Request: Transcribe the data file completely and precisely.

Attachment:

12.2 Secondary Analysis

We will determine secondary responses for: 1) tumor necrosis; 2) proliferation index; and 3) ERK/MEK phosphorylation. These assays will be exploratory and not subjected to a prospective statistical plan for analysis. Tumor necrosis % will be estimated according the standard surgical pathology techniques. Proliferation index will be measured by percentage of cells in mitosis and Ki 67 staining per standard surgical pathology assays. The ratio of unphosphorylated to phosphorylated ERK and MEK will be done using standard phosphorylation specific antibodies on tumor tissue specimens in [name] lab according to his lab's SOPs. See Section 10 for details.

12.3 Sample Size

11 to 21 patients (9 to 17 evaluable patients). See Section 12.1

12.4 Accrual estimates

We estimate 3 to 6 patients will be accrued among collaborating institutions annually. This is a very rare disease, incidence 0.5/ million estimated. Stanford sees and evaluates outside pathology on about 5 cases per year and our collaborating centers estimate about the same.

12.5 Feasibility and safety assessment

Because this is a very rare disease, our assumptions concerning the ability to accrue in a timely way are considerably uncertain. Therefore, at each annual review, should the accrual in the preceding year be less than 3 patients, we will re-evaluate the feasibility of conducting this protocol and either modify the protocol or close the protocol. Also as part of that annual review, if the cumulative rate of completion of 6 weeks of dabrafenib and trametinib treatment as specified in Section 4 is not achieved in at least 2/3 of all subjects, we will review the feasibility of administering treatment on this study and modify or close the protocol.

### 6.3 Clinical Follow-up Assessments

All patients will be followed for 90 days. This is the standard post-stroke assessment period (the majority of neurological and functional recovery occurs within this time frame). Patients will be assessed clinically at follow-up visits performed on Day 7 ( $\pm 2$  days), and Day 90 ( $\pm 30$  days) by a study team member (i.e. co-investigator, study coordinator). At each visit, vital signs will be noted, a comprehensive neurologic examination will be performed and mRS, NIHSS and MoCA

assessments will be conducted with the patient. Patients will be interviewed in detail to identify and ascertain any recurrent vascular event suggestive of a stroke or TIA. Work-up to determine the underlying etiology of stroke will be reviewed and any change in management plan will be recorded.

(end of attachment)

12.2 Secondary Analysis

We will determine secondary responses for: 1) tumor necrosis; 2) proliferation index; and 3) ERK/MEK phosphorylation. These assays will be exploratory and not subjected to a prospective statistical plan for analysis. Tumor necrosis % will be estimated according the standard surgical pathology techniques. Proliferation index will be measured by percentage of cells in mitosis and Ki 67 staining per standard surgical pathology assays. The ratio of unphosphorylated to phosphorylated ERK and MEK will be done using standard phosphorylation specific antibodies on tumor tissue specimens in [name] lab according to his lab's SOPs. See Section 10 for details.

12.3 Sample Size

11 to 21 patients (9 to 17 evaluable patients). See Section 12.1

12.4 Accrual estimates

We estimate 3 to 6 patients will be accrued among collaborating institutions annually. This is a very rare disease, incidence 0.5/ million estimated. Stanford sees and evaluates outside pathology on about 5 cases per year and our collaborating centers estimate about the same.

12.5 Feasibility and safety assessment

Because this is a very rare disease, our assumptions concerning the ability to accrue in a timely way are considerably uncertain. Therefore, at each annual review, should the accrual in the preceding year be less than 3 patients, we will re-evaluate the feasibility of conducting this protocol and either modify the protocol or close the protocol. Also as part of that annual review, if the cumulative rate of completion of 6 weeks of dabrafenib and trametinib treatment as specified in Section 4 is not achieved in at least 2/3 of all subjects, we will review the feasibility of administering treatment on this study and modify or close the protocol.

### 6.3 Clinical Follow-up Assessments

All patients will be followed for 90 days. This is the standard post-stroke assessment period (the majority of neurological and functional recovery occurs within this time frame). Patients will be assessed clinically at follow-up visits performed on Day 7 ( $\pm 2$  days), and Day 90 ( $\pm 30$  days) by a study team member (i.e. co-investigator, study coordinator). At each visit, vital signs will be noted, a comprehensive neurologic examination will be performed and mRS, NIHSS and MoCA

assessments will be conducted with the patient. Patients will be interviewed in detail to identify and ascertain any recurrent vascular event suggestive of a stroke or TIA. Work-up to determine the underlying etiology of stroke will be reviewed and any change in management plan will be recorded.